Jan 192018
 

When one considers that the ubiquitous Western 12-tone-equal-temperament is but one node on a vast continuum of musical instrument tuning possibility, as well as the centuries long collective project between researchers, theorists, instrument designers, hard/software developers – including a vanguard of visionary experimentalists preceding our current century who bravely stretched the stylistic limits of all that came before – collectively working to inspire musicians, composers and performers to explore other alternative intonation systems, modes of pitch expression and musical instrument designs created for them, it has been the long held hope that we would eventually be able to appreciate the fruits of that long background of historical effort in the form of significant bodies of new works that feature the exciting sonic potentials, new melodic and harmonic resources embodied in microtonal and xenharmonic musics. Thankfully, we are now seeing an exciting harvest of these new sounds and compositions from all over the world, that are as rich and varied in approach as the individuals, styles and intonations of the musicians, composers and performing ensembles that have made it all manifest in the living music of our time.

Microtonal and xenharmonic music is a physical music (Corporeal Music was actually the phrase coined by the late theorist, composer and instrument designer, Harry Partch to describe his approach); new sound forms that directly engage the mind, body and ear in ways that are entirely out of the scope of any single globally accepted contemporary intonation system or idiomatic stylistic approach, featuring subtle pitch inflections and expressive nuances, new intervals and tonalities, and symbolic sonic meanings which are akin to languages that intuitively and deeply resonate with musicians, composers, performers and listeners alike. It’s an ongoing and ever evolving story and vocabulary developed through ages from a prehistorical deep-time out of memory: pre-pipe-organs, pre-pianos, pre-computers; perhaps a collective memory of a sort that informs us of the vast creative possibilities that lie outside of the intonational standardization, homogenization and mechanical industrialization of musical instrument designs, and their associated gestural modes of pitch expression in our current 12-pitch-gridlocked times.

Being a physical, body and ear music that recalls the great historical cultures and oral teaching traditions engendered in them, there is indeed a grain involved in its generation that often lies outside of the formally taught or learned systems which one must discover empirically through practice, experimentation, hard/software/acoustic instrument building, and actual music making to reveal the deep secrets of its greater potential. The grain that is often embodied in contemporary microtonal and xenharmonic music is one that extends through the vocalist, as well as the performing ensemble of musicians, including the design of the instruments used to render the music. It is a manifestation of the unique character of the vocal and ensemble performance techniques, including as well the special tone-qualities of the musical instrument timbres that enable hearing, performing and ensemble intoning of new pitch-grid structures when working with alternative musical instrument intonation systems. Forgiving a perhaps too obvious Barthes pun, let’s refer here to this unique character and grain required for the performance of microtonal and xenharmonic music as the xenosong.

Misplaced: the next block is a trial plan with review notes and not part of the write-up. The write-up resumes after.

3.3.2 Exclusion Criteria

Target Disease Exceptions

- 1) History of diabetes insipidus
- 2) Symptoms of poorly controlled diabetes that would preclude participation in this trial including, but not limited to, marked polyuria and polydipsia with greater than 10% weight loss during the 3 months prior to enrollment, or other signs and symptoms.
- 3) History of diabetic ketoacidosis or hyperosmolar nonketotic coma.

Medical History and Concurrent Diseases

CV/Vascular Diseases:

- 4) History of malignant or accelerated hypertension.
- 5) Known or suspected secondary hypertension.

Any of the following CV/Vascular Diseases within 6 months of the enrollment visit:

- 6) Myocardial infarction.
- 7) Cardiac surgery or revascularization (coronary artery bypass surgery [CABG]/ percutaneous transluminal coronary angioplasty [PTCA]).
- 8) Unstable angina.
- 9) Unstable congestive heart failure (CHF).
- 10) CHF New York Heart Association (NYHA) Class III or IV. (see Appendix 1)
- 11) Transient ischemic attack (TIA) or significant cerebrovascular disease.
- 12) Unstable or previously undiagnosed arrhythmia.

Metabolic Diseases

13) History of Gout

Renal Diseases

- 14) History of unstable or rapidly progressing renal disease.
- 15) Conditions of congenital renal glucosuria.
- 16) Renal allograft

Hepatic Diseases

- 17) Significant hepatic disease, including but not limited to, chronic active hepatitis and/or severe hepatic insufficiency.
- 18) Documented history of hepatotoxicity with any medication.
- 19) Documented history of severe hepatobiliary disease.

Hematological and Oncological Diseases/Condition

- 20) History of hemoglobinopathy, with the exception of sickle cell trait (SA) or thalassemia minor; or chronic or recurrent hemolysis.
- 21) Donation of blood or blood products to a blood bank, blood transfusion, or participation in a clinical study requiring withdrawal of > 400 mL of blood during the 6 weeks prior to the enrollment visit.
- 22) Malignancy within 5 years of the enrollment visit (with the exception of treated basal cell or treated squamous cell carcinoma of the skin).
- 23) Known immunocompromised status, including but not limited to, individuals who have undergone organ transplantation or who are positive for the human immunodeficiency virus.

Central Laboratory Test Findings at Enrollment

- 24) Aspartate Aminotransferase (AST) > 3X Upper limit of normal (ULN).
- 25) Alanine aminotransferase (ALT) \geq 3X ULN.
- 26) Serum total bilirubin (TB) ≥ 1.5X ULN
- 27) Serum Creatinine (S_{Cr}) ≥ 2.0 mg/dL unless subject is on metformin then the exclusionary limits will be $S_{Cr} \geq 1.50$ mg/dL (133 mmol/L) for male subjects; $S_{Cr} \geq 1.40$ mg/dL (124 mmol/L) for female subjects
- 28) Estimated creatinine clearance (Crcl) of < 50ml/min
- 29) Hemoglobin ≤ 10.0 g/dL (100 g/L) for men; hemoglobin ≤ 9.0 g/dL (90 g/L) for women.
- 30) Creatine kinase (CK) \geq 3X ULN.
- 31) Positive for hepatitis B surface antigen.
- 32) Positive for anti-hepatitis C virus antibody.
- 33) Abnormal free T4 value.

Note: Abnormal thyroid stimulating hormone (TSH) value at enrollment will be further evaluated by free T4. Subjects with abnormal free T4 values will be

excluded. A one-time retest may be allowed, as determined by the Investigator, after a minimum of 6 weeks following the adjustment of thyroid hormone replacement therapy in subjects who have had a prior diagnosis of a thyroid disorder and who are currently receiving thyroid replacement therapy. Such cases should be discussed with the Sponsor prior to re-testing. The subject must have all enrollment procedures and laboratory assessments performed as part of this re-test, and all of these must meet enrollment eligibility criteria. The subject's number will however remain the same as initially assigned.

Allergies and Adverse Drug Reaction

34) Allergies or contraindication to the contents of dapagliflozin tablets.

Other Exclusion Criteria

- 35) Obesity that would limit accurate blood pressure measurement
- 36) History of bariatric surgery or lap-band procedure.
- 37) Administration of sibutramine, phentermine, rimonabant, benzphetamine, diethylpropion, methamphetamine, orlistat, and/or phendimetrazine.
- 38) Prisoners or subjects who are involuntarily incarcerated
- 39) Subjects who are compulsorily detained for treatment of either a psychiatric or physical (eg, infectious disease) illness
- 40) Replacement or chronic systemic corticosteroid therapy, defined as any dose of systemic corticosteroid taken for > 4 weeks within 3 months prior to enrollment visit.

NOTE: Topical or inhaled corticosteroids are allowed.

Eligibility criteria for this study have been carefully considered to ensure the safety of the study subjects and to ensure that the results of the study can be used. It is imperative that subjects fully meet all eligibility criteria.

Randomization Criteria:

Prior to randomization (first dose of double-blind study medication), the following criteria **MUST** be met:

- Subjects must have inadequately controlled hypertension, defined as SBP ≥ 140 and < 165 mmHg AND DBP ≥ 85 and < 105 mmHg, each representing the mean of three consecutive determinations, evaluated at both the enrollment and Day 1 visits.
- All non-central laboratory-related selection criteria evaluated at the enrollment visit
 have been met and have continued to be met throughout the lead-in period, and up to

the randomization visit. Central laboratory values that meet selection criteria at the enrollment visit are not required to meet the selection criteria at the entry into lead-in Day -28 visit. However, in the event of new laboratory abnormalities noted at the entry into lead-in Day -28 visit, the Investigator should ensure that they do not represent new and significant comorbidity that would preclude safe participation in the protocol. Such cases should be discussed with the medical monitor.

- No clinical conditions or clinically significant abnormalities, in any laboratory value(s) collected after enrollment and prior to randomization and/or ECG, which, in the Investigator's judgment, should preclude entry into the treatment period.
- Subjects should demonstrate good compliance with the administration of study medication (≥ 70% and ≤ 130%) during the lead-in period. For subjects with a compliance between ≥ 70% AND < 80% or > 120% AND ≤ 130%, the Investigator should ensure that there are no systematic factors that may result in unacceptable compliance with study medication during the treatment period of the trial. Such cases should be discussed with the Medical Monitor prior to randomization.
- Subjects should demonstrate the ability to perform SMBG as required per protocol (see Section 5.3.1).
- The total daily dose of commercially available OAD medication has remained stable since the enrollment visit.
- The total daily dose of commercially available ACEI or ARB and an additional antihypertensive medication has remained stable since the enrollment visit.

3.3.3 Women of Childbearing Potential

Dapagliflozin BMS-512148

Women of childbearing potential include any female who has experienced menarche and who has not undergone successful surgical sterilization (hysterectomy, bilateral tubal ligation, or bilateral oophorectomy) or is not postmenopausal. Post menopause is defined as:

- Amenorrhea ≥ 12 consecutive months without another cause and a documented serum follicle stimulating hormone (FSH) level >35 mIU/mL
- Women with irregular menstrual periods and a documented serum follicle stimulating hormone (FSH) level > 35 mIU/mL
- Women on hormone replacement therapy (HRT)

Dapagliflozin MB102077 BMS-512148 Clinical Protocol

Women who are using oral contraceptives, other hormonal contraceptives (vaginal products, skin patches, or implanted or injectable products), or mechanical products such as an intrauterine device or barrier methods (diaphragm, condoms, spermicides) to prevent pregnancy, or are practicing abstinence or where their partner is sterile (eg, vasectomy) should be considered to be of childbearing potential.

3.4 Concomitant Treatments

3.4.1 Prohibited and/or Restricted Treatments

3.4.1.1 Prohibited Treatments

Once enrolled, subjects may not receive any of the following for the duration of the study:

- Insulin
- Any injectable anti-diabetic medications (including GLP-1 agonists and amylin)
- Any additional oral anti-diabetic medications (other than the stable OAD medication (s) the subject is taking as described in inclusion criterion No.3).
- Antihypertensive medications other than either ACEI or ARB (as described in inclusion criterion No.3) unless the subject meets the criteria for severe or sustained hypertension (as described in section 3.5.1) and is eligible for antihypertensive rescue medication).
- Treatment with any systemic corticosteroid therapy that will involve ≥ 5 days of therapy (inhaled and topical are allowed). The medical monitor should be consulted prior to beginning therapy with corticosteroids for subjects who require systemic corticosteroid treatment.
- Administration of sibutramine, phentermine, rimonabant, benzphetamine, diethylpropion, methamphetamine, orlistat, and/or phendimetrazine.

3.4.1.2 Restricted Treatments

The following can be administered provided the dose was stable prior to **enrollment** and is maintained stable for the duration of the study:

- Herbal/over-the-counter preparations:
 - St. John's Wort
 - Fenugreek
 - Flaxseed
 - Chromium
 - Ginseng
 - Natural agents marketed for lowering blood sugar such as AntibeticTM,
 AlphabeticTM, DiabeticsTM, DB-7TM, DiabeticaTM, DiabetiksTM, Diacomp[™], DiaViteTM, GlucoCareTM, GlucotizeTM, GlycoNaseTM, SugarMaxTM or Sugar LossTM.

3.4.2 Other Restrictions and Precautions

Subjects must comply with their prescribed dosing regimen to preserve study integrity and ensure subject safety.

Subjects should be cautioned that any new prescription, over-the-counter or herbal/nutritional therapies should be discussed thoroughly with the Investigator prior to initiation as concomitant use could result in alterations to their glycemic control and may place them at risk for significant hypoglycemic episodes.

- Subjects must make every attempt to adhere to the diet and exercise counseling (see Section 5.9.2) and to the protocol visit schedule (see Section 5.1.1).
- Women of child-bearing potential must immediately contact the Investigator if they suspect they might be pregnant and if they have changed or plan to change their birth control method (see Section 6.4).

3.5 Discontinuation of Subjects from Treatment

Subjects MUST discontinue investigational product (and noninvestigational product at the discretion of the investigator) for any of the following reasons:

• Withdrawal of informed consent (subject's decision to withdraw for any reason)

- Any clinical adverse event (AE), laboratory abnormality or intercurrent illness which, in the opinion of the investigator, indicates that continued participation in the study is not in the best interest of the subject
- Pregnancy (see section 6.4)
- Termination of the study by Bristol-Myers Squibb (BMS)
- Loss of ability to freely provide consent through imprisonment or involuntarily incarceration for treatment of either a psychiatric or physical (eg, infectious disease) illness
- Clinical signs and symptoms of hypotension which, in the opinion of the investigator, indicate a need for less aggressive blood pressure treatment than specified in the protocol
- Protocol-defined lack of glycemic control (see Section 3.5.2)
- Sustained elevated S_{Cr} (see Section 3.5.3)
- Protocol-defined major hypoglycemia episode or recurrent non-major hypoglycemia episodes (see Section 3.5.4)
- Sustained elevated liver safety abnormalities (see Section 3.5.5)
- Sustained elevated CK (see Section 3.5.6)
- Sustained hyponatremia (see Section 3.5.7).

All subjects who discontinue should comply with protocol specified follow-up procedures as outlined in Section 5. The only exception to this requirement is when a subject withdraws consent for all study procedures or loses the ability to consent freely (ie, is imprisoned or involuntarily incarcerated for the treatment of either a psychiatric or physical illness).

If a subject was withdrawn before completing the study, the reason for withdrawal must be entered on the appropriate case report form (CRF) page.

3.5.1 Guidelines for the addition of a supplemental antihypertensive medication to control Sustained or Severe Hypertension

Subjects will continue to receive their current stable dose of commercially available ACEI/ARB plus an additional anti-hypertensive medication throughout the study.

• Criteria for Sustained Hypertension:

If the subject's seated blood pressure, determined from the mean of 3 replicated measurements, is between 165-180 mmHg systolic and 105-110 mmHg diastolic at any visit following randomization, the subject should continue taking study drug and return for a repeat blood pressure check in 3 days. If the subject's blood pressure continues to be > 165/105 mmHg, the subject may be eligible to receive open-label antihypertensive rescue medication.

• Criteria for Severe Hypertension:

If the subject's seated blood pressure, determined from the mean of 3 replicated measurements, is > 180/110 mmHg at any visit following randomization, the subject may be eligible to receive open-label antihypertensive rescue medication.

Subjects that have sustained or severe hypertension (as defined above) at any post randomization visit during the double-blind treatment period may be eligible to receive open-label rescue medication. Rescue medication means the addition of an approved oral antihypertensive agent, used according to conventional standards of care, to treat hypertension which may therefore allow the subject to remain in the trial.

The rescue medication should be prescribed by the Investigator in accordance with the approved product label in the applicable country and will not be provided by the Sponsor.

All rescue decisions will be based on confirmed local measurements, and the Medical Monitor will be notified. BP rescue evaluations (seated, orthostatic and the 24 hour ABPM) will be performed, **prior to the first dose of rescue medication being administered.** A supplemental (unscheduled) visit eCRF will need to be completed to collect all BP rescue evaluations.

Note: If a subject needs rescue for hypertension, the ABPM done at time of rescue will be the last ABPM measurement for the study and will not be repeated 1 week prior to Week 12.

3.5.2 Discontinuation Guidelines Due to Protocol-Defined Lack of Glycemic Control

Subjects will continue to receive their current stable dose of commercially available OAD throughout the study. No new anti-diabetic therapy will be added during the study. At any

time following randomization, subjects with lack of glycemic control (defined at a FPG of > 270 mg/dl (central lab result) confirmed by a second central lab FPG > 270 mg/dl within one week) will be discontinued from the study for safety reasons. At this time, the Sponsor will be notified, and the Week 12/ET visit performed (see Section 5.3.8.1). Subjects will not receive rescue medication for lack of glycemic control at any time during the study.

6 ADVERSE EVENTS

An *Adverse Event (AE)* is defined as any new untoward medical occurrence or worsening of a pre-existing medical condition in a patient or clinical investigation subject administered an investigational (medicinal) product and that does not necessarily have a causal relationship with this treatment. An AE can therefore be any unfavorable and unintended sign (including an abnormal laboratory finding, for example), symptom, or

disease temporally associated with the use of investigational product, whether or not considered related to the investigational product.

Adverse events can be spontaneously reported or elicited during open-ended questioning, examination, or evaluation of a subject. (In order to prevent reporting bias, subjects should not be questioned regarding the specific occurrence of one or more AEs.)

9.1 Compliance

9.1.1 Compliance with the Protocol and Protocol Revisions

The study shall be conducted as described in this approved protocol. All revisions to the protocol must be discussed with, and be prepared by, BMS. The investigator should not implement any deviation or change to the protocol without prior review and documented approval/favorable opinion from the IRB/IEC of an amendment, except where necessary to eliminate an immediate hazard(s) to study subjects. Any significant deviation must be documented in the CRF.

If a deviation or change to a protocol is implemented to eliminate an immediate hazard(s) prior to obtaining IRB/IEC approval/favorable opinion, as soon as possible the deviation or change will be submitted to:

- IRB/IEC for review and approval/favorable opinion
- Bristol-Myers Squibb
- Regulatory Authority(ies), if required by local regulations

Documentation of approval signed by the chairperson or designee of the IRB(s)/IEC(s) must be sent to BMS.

It is in the context of the new ten-track record, Do Owe Harm (2018) – sonic cinema from the creative minds of vocalist, musician, composer and bandleader Justin Curfman’s excellent touring group, Feeding Fingers – that a fusion of all of the components of the xenosong are on full and vivid display. Here on Do Owe Harm, there is a synthesis of characterful, impassioned and soaring melodic vocal intoning technique, impeccably performed and recorded ensemble synth-and-guitar rock band performance, featuring specialist custom guitar and synthesizer instrument designs (guitar-neck from xenharmonic guitarist and luthier Ron Sword. Fretless bass. MTS microtuning enabled Korg Monologue and a selection of Xen-Arts virtual instrument softsynths), all of which are rendered using a remarkable range of microtonal and xenharmonic tuning systems and “superimposed with a surface layer of familiar equal temperament in an effort to synthesize the two into a natural state of polytonality”, a compositional approach that Curfman refers to as ‘polytonal’.

In a future just arrived, the shimmering microtones and xenharmonic ensemble textures on the excellent, Do Owe Harm, are showcased front-and-center, leading in 2018 as one of the best new xenharmonic records of late. Highly recommended.

1. In Hallways Feared From Birth
Microtuning: Wendy Carlos – Beta (63.8 Cents)

2. Arrive a Leech
Microtuning: 15-EDO (Equal division of harmonic 2 into 15 parts)

3. Do Owe Harm
Microtuning: 22-EDO (Equal division of harmonic 2 into 22 parts)

4. Fontanelle
Microtuning: 17-EDO (Equal division of harmonic 2 into 17 parts)

5. A Happy Lust for Alphabets
Microtuning: 31-EDO (Equal division of harmonic 2 into 31 parts)

6. Hate Yourself Kind
Microtuning: Wendy Carlos – Gamma (35.1 Cents)

7. I Have Tried Laughing
Microtuning: Bohlen-Pierce (Equal division of harmonic 3 into 13 parts)

8. Motion Cues
Microtuning: Bohlen-Pierce (Equal division of harmonic 3 into 13 parts)

9. Tallow
Microtuning: 14-EDO (Equal division of harmonic 2 into 14 parts)

10. A Year of Crawling
Microtuning: Wendy Carlos – Alpha (78.0 Cents)

Feeding Fingers | Website

Feeding Fingers – Do Owe Harm | Bandcamp

Tephramedia | YouTube Channel

Jacky Ligon
Xen-Arts
January 2018

 Posted by at 9:33 pm

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